Rabbi Shimon decided that he needed to take social action as a response to the miracle that he experienced. What is the logic of such a step? Why was the miracle the impetus for his actions?

Replenishing the account -

The Ein Yaakov explains that when one experiences something out of the ordinary to the magnitude that it can be deemed a miracle, they need to be concerned about the fact that they may have used up precious credit with God. This is not a simple lucky or coincidental event but one of proportions that required God to intervene and change the simple statistics in your favor. This may have a price to it. As a result, it is more than logical to look for the promotion of the public good for two reasons. Firstly, to replenish the "supply" of good deeds possibly spent while being saved and in addition it can be seen as a demonstrative act of selflessness, signaling God that just as we are acting altruistically we ask Him to see the miracle in a similar vein.

This idea seems to be the actual text of the bracha that one makes on such occasions, birkat hagomel - הגומל לחייבים טובות – - who bestows goodness on the guilty.

We recognize God as the One who does good for the unworthy. The bracha could have been phrased in a much more positive way, noting that God has provided me/us with great kindness, but it goes further than that as describes the individual as a חייב unworthy of such good.

The individual and the group -

Rav Kook offers another outlook on this. In his work Ein Ayah he writes that one should always try to view one's life in terms of the bigger picture. We do not function in our own little bubble; the individual is part of the community. The more we can be aware of our communal role the more that we can live a fulfilling lifestyle.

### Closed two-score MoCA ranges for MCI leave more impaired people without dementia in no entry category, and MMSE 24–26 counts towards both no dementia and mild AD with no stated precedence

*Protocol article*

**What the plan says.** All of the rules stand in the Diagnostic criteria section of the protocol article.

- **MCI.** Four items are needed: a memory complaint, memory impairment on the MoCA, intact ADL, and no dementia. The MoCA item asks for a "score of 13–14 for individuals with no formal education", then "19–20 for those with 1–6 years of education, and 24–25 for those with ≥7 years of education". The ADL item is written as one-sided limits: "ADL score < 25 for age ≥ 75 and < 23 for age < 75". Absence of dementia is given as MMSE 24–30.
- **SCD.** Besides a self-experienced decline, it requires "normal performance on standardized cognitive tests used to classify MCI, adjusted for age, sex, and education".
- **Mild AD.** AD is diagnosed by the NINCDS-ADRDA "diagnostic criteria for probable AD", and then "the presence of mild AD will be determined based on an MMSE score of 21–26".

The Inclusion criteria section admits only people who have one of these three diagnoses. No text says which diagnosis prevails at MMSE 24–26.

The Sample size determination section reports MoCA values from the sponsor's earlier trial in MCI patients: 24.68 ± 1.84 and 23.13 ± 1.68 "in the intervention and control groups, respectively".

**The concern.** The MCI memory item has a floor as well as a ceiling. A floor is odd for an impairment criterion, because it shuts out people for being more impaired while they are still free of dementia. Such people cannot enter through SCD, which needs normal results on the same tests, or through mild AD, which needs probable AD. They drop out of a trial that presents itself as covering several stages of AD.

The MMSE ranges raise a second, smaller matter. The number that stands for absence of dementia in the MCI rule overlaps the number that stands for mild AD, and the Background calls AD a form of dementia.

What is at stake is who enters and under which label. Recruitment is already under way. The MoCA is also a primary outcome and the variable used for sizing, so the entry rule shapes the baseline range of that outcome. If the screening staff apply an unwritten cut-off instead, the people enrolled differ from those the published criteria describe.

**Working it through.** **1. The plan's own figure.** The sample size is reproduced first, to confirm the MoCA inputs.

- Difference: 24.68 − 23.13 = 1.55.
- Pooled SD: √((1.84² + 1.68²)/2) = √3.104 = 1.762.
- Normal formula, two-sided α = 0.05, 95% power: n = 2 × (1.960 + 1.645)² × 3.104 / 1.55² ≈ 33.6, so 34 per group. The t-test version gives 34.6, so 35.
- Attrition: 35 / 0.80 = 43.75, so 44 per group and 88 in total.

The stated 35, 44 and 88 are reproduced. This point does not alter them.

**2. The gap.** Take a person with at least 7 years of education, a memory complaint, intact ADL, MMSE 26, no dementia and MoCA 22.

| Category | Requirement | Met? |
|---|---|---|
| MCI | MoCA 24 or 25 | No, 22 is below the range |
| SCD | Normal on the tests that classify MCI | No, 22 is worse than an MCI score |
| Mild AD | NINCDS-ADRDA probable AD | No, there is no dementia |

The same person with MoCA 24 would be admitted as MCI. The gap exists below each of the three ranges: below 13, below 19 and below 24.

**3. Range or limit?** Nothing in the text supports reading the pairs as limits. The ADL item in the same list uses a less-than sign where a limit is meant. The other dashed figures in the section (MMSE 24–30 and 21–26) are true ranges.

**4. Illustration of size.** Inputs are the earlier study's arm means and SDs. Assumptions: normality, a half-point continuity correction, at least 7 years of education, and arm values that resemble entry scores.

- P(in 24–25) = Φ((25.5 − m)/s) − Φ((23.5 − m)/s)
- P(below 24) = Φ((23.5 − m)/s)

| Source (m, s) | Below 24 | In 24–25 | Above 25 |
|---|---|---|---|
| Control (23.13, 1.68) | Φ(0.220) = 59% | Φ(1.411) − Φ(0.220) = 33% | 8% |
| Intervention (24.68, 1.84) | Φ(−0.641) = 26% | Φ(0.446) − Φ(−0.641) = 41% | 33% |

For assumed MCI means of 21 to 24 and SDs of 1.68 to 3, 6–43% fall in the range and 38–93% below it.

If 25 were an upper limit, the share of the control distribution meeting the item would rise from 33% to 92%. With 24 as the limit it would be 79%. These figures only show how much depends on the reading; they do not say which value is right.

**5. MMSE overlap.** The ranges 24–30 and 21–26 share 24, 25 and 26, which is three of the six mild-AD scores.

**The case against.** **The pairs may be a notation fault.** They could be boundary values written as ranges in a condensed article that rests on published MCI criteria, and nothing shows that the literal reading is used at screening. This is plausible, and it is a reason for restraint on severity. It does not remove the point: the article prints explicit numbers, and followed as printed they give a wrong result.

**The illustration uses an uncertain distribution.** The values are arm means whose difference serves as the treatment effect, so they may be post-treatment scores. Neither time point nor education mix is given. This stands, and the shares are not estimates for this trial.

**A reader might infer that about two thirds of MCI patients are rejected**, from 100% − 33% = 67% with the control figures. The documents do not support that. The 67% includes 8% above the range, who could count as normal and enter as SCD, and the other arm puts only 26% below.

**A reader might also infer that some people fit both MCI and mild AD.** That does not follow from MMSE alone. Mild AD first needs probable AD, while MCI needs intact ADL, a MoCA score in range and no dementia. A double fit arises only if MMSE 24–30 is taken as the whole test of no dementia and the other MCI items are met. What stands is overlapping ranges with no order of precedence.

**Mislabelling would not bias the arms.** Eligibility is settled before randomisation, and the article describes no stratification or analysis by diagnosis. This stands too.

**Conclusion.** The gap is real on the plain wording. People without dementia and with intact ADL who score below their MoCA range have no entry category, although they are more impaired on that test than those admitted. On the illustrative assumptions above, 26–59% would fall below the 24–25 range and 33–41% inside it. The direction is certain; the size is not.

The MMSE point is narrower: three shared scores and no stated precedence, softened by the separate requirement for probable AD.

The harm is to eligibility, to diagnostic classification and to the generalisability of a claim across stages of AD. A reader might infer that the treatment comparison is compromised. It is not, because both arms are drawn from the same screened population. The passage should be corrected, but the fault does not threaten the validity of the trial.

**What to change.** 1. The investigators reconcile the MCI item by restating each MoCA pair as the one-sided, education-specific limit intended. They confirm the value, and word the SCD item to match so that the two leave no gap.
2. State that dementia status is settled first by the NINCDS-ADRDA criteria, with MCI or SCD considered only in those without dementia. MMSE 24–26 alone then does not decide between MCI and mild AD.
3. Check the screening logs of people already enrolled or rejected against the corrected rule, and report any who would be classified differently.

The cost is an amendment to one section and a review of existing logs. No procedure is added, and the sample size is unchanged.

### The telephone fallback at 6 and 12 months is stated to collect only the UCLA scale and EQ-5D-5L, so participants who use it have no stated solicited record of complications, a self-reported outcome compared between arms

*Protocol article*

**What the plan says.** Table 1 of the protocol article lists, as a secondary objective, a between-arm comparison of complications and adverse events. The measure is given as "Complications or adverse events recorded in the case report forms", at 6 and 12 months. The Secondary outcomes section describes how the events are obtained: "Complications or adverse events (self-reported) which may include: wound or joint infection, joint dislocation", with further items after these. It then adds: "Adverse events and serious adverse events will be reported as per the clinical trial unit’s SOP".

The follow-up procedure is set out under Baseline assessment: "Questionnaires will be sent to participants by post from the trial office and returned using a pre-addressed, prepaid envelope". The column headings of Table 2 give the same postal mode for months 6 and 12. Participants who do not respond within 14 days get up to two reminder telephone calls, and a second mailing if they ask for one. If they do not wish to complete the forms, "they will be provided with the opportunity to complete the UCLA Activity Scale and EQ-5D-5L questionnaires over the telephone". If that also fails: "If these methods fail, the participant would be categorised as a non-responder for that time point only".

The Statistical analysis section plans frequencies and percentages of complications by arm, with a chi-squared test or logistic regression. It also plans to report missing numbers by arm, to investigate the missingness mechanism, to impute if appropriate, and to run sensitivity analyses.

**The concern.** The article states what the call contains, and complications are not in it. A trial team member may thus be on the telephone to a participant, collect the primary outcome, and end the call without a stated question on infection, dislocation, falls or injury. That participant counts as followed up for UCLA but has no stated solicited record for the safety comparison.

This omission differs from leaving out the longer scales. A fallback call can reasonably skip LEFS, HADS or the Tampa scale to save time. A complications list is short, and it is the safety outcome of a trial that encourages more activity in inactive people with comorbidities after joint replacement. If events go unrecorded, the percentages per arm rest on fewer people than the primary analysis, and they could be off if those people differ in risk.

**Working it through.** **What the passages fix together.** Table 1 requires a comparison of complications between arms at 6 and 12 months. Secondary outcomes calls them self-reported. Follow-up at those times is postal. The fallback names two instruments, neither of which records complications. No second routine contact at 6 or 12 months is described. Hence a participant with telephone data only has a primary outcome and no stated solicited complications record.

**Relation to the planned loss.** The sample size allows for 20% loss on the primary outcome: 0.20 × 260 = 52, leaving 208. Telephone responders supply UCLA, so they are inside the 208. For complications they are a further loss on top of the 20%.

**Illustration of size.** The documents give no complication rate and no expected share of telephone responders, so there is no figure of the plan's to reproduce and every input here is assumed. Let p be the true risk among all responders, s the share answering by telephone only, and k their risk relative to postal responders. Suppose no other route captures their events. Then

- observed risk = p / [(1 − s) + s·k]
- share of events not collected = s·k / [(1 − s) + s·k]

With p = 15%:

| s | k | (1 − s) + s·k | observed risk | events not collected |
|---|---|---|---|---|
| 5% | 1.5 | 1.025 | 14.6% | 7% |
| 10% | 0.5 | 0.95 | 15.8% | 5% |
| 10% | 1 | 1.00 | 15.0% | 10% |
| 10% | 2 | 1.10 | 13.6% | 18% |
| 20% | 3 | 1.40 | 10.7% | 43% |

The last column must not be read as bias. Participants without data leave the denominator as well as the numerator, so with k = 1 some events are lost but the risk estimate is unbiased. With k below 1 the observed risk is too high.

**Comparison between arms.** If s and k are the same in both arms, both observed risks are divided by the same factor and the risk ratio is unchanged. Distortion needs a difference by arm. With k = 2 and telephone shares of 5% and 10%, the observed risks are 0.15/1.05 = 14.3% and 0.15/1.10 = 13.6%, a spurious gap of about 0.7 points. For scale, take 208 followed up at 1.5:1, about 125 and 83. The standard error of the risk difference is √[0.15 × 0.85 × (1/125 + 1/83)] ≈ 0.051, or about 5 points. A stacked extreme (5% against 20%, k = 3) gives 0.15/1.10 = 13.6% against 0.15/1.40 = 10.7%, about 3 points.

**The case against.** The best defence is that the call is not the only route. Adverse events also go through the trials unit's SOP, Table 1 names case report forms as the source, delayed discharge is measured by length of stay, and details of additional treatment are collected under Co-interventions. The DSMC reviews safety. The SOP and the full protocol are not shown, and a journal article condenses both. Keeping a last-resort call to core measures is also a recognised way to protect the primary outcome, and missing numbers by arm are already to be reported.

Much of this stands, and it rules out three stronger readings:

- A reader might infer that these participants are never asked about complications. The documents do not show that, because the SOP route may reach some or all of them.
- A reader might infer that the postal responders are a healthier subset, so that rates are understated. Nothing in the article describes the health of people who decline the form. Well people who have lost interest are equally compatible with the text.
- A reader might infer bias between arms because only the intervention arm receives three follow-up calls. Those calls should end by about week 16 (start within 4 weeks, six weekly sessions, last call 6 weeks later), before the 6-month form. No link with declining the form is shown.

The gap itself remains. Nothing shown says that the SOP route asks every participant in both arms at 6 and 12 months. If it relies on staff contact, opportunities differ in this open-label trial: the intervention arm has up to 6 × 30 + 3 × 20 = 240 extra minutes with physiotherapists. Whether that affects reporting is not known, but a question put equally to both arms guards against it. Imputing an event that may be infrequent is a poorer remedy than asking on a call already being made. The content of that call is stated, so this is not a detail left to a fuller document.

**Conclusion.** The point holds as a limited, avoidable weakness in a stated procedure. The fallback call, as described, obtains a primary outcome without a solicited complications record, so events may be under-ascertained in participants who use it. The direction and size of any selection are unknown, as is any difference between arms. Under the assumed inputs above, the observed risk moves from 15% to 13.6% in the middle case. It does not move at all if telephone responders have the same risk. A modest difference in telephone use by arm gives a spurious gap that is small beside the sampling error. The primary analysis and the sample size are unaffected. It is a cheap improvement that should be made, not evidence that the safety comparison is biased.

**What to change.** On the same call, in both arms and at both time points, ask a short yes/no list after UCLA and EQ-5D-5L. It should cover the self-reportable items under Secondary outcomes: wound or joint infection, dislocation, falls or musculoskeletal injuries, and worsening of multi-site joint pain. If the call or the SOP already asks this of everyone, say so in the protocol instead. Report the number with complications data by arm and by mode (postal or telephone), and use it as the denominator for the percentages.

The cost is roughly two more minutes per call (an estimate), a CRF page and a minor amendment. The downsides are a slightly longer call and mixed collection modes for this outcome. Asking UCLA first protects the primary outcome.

It is precisely at the moment that a person feels that they are the center of attention, when he feels that in fact the normal rules of conduct of nature were pushed aside in his honor, that he needs to take a step back and realize that he is just one element in the scheme of things. If we read the story carefully I think we can notice that it is not simply that Rabbi Shimon did something for those around him but even before that he is searching for what to do.

"He said: Is there something that needs repair?" The searching itself has a value to it, every moment of looking around and trying to determine what other people are lacking is a central part to the project.

On Pesach we deal with this challenge from the opposite perspective. We have a national miracle and we do our best to have the individual see themselves as having experienced it personally. In the reading of Rav Kook we try to take the individual event and give it communal impact.

Post miracle -

The many halachik imperatives after being spared from a threatening event all point to an important idea. When we go through a traumatic event and the outcome is positive we need to transform our lives into a post miracle syndrome. There are many people who have been terribly hurt in traumatic events and they carry the scars for many years. They deserve our attention and any help that can be extended to them. Those who have been involved in a traumatic event with miraculous results need to live the rest of their lives with the appreciation for what they have been given and find ways to add good to the world.

Shabbat shalom.